But outside of Lake Placid and down Riverside Drive (Miles 3-9 and 16-22), spectators could not easily watch the race and the non-athletes were limited to the volunteers working at aid stations and the medical tent. The lack of cheering fans shouting encouragement diminished the environment to the sight of expressionless runners trying to get to the next aid station and the sounds of running shoes shuffling down the road. The course, on the other hand, was shaded and pretty with the road running adjacent to a small stream.
Early in the run, I was still feeling strong. I was holding around 8:45’s but my HR was starting to rise, still within the 150 range. Many athletes had started walking (my assumption being those who tried to overdo the bike), and truth be told, the number of runners I passed in those opening miles was encouraging. I linked up with another runner who was holding my pace and we chatted for the next 5 miles until the run turnaround when the exhaustion finally caught up to him and he resorted to the ‘death march.’
For me, the struggle began around Mile 8. My heart rate had started to creep into the 150s and low 160s, and even though I eased my pace to 9:30’s, I had a hard time getting my heart rate to come down. I spent the aid stations trying to get as many calories and fluids as I could into my system – water, Gatorade, bananas, chips and pretzels, more Gatorade, more water, ice to hold in my hands and mouth – but my irregular nutrition patterns on the bike had started to wear me down. Mile 9 was the ski jump hill climb, and after walking up the hill I found I couldn’t engage my feet to run again. I was stuck. Then came the cramps: calves, quads, hamstrings, even my groin. My state could best be described by my stop at special needs (Mile 12) when I had a seven-year old volunteer named Gio and his dad help me change my socks. The cramping in my legs was so bad that I couldn’t move/engage the small tendons and muscles without my body wrenching in agony. One of my favorite pictures taken at Lake Placid was on the run where it looks like I’m laughing and shrugging my shoulders. In reality, my dad had yelled to me, “You’re almost there!”, to which I responded, “Dad, what are you talking about? I’m shuffling like a tap dancer, and I still have a half marathon to go!”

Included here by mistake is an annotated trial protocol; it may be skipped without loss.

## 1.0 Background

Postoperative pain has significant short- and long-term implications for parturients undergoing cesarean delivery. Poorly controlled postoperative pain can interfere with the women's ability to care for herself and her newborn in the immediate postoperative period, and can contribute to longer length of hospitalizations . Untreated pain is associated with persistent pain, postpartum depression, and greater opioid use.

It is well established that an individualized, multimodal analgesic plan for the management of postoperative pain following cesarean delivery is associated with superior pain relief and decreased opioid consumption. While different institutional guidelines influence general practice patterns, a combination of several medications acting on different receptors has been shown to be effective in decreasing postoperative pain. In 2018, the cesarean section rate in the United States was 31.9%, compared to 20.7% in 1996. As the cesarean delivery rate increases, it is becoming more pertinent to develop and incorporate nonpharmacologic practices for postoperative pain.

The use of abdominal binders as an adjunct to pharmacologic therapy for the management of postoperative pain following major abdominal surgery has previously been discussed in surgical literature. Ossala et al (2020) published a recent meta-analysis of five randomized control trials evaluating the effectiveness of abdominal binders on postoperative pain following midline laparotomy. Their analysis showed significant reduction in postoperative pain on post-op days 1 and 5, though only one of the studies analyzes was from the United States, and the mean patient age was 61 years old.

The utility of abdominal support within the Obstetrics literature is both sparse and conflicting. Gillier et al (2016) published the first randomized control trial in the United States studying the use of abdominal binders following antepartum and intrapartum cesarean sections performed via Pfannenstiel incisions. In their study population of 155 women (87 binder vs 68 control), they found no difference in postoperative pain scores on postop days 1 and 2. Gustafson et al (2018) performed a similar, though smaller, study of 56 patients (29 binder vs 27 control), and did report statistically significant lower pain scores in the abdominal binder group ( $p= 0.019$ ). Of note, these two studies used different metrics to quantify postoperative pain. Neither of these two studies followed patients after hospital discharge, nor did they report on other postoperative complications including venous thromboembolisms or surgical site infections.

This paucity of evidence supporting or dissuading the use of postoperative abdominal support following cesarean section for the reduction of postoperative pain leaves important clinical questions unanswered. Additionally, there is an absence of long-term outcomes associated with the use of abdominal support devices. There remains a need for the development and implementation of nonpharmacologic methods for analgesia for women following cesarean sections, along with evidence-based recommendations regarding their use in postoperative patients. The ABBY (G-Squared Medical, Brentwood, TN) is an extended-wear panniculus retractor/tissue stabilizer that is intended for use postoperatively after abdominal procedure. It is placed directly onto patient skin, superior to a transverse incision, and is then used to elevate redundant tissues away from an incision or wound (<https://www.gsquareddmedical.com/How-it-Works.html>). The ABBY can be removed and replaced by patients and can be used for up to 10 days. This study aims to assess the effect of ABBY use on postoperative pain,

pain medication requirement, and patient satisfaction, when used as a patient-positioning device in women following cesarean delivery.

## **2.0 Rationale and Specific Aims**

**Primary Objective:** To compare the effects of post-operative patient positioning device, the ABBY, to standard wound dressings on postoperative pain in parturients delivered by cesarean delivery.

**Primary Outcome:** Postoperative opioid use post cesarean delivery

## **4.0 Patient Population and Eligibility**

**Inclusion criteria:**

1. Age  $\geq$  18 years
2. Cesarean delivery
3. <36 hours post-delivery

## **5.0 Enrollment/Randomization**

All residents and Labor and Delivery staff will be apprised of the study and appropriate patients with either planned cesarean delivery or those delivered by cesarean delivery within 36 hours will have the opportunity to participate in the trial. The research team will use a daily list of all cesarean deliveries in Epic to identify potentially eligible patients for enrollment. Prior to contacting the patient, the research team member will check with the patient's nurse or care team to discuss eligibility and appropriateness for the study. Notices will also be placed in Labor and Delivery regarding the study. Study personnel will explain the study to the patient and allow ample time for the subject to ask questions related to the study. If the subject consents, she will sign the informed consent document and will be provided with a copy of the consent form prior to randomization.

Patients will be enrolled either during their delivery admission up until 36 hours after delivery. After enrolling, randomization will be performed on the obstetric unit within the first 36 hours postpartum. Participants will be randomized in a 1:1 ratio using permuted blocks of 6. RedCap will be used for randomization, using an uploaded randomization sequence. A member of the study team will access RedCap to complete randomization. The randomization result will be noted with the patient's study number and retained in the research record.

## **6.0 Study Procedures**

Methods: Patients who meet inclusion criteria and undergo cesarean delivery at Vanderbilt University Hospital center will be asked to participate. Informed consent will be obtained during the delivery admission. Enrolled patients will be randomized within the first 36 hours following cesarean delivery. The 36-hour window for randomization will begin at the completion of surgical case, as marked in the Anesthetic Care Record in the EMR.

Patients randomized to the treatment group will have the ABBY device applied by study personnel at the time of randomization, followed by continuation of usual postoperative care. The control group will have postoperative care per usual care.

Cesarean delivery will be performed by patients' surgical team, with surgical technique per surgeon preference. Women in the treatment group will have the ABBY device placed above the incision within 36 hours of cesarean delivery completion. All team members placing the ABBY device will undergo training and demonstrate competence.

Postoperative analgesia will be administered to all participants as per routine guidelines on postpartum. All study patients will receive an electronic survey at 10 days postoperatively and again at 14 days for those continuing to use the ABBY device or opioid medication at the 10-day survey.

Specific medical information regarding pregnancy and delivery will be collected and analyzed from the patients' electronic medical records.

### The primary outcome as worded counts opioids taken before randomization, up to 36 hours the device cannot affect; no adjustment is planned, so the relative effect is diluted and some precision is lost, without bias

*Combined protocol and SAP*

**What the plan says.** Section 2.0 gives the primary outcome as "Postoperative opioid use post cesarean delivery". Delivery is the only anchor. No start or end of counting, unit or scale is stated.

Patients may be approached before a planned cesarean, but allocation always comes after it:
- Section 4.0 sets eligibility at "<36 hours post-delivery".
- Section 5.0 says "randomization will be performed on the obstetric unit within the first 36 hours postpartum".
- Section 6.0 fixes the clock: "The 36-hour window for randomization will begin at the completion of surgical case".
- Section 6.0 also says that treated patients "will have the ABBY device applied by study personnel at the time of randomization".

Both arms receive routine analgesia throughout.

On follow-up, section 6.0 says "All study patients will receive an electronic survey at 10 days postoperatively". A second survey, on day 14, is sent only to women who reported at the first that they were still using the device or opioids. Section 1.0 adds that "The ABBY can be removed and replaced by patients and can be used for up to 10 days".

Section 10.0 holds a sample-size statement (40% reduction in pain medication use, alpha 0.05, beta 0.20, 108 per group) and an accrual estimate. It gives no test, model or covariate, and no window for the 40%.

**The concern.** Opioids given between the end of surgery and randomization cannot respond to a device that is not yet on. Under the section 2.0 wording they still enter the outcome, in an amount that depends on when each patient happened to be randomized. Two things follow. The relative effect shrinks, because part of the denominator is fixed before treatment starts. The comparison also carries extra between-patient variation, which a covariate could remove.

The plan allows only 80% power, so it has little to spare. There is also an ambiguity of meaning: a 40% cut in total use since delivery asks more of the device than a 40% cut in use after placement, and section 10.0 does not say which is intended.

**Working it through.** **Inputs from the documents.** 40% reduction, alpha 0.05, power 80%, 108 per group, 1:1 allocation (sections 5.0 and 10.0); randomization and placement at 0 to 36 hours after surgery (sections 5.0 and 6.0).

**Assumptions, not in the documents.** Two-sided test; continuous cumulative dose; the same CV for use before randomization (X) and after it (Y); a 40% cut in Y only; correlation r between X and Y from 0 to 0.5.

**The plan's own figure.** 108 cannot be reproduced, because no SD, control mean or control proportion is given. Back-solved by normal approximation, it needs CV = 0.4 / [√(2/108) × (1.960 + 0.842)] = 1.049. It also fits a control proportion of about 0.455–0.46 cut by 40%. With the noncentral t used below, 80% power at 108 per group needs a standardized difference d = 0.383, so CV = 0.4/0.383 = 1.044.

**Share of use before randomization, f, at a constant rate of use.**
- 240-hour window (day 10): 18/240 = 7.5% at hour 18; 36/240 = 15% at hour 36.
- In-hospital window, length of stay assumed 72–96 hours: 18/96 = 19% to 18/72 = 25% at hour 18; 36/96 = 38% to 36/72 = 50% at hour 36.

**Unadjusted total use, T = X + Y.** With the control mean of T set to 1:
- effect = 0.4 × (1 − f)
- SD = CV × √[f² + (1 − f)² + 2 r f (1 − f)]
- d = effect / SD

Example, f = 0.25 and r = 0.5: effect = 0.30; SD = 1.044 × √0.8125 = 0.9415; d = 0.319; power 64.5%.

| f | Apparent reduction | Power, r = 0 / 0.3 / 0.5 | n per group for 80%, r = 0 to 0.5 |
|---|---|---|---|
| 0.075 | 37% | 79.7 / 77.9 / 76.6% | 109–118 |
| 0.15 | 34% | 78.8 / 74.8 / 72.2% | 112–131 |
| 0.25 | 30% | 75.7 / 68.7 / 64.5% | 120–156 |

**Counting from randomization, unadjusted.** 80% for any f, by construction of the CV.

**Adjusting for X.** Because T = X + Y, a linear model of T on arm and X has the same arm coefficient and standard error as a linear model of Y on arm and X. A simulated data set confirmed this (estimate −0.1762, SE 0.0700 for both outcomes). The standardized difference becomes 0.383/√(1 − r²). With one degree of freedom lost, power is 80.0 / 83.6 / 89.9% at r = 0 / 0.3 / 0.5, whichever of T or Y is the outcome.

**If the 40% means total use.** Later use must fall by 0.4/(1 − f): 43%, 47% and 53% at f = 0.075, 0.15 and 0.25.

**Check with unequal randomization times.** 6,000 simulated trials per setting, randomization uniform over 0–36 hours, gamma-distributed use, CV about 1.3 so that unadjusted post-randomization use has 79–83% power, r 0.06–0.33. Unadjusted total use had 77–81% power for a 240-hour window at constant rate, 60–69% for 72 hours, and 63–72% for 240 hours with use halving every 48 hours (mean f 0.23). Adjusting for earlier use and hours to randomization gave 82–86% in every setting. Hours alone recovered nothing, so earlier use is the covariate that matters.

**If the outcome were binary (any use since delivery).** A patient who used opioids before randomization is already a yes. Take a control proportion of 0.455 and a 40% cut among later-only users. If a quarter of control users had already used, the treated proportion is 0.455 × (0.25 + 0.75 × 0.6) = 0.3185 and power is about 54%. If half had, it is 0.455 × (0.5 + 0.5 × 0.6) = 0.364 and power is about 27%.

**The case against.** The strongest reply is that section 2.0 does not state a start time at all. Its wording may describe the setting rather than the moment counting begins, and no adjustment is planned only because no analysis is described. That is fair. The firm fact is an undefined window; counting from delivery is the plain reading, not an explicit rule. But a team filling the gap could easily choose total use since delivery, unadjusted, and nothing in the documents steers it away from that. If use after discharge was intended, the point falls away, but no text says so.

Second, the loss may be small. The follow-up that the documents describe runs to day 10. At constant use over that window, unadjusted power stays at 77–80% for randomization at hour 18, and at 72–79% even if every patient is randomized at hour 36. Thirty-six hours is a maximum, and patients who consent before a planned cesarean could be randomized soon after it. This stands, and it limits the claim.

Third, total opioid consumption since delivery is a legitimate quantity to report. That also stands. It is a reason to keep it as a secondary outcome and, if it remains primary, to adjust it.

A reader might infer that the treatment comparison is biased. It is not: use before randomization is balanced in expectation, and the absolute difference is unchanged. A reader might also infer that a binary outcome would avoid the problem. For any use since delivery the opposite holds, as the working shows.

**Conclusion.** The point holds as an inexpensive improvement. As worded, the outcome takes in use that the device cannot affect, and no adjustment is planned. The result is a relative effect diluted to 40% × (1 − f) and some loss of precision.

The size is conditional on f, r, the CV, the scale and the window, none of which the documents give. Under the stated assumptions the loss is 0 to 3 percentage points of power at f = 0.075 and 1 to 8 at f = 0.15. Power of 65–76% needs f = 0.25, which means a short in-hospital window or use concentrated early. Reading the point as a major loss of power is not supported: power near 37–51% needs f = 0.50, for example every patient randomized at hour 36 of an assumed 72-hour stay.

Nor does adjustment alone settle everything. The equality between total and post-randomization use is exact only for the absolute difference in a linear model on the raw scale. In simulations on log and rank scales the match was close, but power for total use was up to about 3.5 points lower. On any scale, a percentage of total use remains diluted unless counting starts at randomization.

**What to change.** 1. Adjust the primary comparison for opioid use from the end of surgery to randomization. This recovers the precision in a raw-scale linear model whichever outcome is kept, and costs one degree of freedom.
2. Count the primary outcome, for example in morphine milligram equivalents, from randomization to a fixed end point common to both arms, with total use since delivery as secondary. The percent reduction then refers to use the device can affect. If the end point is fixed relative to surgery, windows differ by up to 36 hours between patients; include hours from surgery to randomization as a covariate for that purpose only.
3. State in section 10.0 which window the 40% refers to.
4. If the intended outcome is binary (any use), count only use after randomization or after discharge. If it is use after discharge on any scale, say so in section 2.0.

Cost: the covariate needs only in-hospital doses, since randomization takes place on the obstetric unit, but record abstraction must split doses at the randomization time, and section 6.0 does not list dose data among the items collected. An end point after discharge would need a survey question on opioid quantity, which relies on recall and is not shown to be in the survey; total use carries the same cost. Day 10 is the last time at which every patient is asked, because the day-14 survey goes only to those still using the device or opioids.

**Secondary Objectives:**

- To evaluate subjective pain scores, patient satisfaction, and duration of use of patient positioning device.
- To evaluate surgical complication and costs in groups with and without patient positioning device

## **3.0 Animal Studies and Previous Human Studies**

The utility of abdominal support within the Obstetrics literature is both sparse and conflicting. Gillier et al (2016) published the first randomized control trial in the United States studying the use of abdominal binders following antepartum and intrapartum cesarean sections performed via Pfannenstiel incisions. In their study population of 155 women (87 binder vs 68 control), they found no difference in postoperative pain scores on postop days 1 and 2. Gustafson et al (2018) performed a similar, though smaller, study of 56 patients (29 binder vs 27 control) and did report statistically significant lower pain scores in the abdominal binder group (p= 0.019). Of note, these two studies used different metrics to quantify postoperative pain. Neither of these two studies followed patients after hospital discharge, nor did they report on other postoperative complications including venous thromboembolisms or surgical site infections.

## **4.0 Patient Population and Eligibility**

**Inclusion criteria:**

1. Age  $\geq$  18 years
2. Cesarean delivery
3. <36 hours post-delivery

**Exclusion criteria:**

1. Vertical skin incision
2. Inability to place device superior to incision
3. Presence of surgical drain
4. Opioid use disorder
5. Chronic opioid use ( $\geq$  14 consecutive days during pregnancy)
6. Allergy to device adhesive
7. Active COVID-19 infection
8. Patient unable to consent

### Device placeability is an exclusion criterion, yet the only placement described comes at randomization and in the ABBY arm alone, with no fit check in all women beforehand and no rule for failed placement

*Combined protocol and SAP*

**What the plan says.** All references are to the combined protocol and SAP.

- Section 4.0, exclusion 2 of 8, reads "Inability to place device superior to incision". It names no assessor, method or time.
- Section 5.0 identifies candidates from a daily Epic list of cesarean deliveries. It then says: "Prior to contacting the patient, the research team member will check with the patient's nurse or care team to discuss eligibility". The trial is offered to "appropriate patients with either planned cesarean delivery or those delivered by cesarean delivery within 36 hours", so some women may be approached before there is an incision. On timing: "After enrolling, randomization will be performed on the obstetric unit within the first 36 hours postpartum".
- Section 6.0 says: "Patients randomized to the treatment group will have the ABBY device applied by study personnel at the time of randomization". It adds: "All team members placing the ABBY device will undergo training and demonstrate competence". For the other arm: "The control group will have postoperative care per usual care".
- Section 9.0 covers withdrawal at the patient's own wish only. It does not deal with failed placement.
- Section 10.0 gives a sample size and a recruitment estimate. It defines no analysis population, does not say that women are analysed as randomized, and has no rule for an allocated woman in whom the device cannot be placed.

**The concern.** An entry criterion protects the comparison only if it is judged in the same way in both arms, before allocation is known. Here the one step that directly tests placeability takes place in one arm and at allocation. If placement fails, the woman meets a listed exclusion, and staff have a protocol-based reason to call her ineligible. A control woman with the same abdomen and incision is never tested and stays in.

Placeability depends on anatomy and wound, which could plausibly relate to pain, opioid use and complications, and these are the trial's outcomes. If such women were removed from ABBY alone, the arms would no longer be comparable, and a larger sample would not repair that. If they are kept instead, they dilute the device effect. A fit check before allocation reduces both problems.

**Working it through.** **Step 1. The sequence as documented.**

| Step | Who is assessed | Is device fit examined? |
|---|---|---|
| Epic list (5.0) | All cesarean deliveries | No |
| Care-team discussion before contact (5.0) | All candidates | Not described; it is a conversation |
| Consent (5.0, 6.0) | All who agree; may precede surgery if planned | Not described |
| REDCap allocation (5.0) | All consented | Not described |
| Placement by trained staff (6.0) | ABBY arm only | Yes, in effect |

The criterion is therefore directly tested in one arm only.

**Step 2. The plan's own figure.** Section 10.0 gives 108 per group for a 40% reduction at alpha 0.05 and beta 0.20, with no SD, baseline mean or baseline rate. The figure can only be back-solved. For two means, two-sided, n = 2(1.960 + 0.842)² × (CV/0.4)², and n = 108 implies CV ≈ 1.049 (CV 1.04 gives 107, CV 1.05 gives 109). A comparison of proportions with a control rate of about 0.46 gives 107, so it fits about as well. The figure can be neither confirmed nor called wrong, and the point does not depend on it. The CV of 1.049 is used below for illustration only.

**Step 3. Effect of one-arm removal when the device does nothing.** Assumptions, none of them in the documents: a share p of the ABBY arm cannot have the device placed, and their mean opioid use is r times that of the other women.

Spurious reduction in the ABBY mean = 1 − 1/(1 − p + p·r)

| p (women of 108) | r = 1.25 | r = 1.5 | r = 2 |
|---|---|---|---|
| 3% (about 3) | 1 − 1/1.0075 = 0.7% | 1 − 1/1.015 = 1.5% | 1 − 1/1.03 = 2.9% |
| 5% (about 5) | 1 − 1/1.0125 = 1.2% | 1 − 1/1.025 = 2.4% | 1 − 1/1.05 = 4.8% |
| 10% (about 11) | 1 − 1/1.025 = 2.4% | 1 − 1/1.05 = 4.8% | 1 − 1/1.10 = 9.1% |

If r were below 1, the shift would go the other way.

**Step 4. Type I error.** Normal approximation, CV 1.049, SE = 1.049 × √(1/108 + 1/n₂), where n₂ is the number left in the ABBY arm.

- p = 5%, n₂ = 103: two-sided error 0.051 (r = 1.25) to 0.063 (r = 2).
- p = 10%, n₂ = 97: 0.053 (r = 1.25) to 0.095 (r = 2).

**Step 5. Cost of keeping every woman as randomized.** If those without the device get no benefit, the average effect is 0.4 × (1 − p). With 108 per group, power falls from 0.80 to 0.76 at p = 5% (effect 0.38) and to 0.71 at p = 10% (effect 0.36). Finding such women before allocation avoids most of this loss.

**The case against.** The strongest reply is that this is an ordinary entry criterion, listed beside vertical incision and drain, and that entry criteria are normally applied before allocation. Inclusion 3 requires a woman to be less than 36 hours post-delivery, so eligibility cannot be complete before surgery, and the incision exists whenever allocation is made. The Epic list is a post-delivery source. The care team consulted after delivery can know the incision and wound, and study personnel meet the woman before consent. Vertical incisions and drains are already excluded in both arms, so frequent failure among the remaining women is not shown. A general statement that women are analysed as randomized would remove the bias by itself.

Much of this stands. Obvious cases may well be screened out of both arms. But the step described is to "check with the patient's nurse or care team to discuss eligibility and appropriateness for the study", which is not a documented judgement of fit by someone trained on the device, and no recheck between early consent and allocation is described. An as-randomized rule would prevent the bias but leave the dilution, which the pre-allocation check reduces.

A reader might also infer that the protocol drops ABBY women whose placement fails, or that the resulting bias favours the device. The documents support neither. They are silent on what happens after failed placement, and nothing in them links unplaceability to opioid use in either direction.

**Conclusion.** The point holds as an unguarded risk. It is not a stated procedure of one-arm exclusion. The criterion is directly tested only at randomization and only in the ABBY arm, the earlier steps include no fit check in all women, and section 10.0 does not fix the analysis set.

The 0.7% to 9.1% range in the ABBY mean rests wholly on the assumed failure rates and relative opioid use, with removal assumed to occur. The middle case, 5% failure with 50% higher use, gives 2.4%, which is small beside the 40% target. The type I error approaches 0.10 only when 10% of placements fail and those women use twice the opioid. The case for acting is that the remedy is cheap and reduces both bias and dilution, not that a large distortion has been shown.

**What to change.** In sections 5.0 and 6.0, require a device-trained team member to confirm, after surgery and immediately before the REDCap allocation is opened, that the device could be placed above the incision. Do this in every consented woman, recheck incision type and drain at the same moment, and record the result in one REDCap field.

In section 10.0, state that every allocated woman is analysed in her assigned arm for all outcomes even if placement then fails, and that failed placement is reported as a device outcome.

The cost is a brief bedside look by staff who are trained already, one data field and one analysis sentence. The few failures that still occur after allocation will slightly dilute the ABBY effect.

Lap 1: 2:07
The only aspect of the race for which I did not prepare was the amount of GI distress that I would encounter, and I do not think I could have prepared for that type of pain. From the start of the second lap, I felt sick, and I knew that throwing up would only deplete me of the electrolytes my body had yet to process and desperately needed. At Mile 14, I found Coach Jim on the course and even asked him if I should throw up – he advised against it. After 9.5 hours of work, my body was fighting back, and I was about to head back out to the isolation of Riverside Drive.
As it turns out, a bathroom break was really what I needed at the time, and when I came out of a porta potty at Mile 15, I saw Matt about 50 feet ahead of me looking like he was in a very similar condition as I was. We made a pact to finish the race together, and our pacing switched to three minutes of running/jogging/shuffling followed by one minute of walking. Between the GI distress and the ever-present leg cramps, the hurt was real. We both knew the key to finishing was to keep moving, even if it meant a slow walk. Looking around us, the ‘death march’ present on the first lap had evolved to a ‘death march of zombies,’ but the three minutes of running/consistent movement and the mental relief of running with a training partner gave me the strength to keep going. Around Mile 21, Matt and I were joined by Julie Smith, another Upper Valley triathlete, and the motivation and positive encouragement present in the Upper Valley progressed the time, both physically and mentally.